By Constanza Perry
Roberts Dairy, located in Happy Valley, which is now the Montecito neighborhood in San Rafael, was a prominent Marin County dairy. It was founded by pioneer resident Rachel Armstrong Roberts, who started her business with two Jersey cows in 1898. Through her energetic work, the dairy grew to over a thousand cows in 1943.
An article on dairying, “Dairy Products of Marin County” (Bliss Brown, March 13, 1936), noted one particular expansion: “A new fireproof concrete and iron building is now being erected at 40 Mary Street, San Rafael, with all the latest equipment for handling and manufacturing milk products. Milk, cream and butter are the chief articles handled. All of the milk used is produced by their own herd of 200 cows. These are kept on two ranches, one at Santa Venetia and the other at Tocoloma [western Marin].”1
The Dairymen photo has a Letter on the back by Jack Mason. He is a famous west Marin historian. This picture is historic and has a hand written note on the back by Jack Mason.
Photo #1 Caption:
Roberts Dairy Delivery trucks in front of the Roberts Dairy Creamery building circa 1938. The woman in the front is Rachel Armstrong Roberts. The other people from left to right are: Jim Luchency, Joseph Bush, Sumner Orr, Chet Angier, Frenchie Adelan, Charlie Gocher, Joe Bowman, Art Wedemeyer, Rachel Armstrong Roberts (2nd wife), Sayles Turney, John Roberts, Ruth Roberts Lundgren, Rita Sterling Hanson, and James Edwald Lundgren ( Jim Lundgren) on the far right. Photo taken circa 1938. This historic picture has a hand written note on the back.
Dear Jim, (Lundgren)
A great picture-- take care of it! Thanks for trusting me with it.
Jack Mason, Inverness, CA ( 1981)
By 1945, according to the U.S. Casuality Company (Comprehensive Liability Policy, September 1, 1945), Roberts Dairy owned six ranches:
1) The Stetson Ranch in Santa Venetia, 9-1/2 miles northeast of San Rafael on San Pedro Road
2) Tocoloma Ranch in western Marin, about 15 miles west of of San Rafael on Sir Francis Drake Boulevard
3) The “K” Ranch on Pierce Point, about 7 miles west of Inverness bordering Tomales Bay
4) New Albion Ranch, on Drakes Bay, 8 miles west of Inverness
5) Glenbrook Ranch, on Limantour Bay, about 6 miles southwest of Inverness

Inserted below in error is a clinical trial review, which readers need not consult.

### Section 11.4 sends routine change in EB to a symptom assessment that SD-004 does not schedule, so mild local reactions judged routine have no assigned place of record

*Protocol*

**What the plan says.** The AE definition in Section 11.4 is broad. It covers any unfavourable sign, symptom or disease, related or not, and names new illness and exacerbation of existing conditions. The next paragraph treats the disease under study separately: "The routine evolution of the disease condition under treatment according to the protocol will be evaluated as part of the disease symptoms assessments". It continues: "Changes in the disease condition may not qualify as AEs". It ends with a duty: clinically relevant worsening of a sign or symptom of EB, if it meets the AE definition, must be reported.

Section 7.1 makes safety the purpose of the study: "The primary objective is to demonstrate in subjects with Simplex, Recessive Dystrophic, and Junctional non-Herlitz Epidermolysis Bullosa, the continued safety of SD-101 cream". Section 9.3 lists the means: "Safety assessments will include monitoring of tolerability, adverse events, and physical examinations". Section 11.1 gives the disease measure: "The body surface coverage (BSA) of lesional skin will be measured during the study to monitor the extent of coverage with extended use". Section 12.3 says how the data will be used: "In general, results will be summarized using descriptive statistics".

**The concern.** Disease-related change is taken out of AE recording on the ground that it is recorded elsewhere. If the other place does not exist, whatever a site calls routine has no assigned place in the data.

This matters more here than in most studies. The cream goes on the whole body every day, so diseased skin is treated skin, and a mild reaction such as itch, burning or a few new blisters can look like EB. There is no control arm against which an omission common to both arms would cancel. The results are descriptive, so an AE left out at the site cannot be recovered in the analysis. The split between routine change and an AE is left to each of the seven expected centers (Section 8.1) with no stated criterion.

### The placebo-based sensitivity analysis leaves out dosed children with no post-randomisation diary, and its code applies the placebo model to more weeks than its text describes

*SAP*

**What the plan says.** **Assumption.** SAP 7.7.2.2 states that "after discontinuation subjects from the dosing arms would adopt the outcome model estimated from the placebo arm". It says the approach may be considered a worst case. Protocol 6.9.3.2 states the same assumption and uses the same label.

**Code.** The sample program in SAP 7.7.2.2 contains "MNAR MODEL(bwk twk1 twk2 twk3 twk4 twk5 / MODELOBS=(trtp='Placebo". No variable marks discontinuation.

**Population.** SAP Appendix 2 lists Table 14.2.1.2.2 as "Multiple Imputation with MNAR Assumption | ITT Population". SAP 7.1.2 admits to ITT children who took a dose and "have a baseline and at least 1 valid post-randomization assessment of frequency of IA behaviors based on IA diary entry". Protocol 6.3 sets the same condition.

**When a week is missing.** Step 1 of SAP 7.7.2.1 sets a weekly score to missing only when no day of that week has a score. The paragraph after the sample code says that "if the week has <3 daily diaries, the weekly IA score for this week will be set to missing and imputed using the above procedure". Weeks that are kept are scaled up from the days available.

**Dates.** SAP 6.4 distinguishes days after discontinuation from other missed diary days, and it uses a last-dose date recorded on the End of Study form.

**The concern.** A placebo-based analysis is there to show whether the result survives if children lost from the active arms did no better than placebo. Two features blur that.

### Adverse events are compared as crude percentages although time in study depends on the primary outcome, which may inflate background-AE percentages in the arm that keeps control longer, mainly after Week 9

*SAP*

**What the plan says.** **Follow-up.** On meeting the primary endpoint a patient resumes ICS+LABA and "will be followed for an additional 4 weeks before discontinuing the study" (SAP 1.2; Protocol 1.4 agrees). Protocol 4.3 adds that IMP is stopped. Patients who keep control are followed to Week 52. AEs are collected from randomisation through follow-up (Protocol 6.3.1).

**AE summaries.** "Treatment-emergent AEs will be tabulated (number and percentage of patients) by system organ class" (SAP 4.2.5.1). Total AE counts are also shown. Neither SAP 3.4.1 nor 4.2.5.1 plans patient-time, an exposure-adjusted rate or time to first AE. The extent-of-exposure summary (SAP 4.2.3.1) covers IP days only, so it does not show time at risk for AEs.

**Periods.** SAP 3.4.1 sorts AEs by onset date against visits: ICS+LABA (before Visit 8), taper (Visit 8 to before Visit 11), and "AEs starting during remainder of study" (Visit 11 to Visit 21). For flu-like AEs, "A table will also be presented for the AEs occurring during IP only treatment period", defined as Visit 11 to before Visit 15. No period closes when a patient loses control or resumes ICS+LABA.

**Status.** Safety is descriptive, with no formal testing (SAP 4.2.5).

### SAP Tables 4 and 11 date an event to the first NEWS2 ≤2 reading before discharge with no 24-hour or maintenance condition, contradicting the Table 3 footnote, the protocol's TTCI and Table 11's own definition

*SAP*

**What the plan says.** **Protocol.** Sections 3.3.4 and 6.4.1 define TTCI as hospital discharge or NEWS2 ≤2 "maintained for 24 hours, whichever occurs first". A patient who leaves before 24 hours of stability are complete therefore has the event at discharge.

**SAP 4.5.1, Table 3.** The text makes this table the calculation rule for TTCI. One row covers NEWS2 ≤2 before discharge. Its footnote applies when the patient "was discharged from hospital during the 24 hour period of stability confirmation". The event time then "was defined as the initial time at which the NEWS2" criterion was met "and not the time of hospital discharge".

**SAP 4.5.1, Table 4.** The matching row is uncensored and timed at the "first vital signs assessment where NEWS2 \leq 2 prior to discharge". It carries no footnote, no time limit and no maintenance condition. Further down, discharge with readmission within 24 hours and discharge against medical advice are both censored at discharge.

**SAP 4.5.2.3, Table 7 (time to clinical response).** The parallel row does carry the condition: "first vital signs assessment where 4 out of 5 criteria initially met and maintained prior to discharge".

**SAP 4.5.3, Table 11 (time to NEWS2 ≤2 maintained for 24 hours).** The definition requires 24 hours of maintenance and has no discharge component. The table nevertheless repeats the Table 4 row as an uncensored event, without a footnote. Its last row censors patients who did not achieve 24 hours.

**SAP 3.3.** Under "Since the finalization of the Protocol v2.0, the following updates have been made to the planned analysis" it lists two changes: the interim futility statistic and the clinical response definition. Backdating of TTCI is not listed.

6) Fourth and Mary Streets, Creamery, including the manufacture of butter and cheese.2
The family home was always at the same location, but its address has changed three times. The Marin County Directories for San Rafael listed it at 32 and 40 Mary Street; today the number of the house on the corner says it's at 50 Mary Street. That house still stands in its original location and is in quite good condition. According to Montecito neighbor Kurt Schmidt (whose father Lorenz Schmidt attended Coleman School and San Rafael High with Rachel’s grandsons Jimmy and Bobby Lundgren), Rachel Armstrong Roberts lived in the farmhouse at the corner of Mary Street and Mission Avenue, across the street from the Aldersly Danish Home. Legend has it that John Paul Chase, who rode with gangster Baby Face Nelson (who was then living in Sausalito), lived in that very house before he began his life of crime.8
Photo: Dairy trucks in San Rafael circa 1930s.
Roberts Dairy passed through five generations of dairymen and women. Rachel Armstrong Roberts, who was born in 1858 of a Scottish father and an American mother, married John L. Roberts in 1889 when she was 32; he was ten years her senior. She died at the age of 85 in 1943, by which time production had grown and there were over 1,000 cows in the Roberts Dairy ranches.9 Rachel Roberts’s son-in-law, Niles Lundgren, was also a partner in the dairy. He and his wife, Ruth Lundgren, lived nearby at 196 Union Street. Niles and Ruth had two sons, Jimmy “Slats” Lundgren and Bobby “Hang Drawers” Lundgren, who were very close in age. Both boys went to Coleman Elementary School and were graduated from San Rafael High.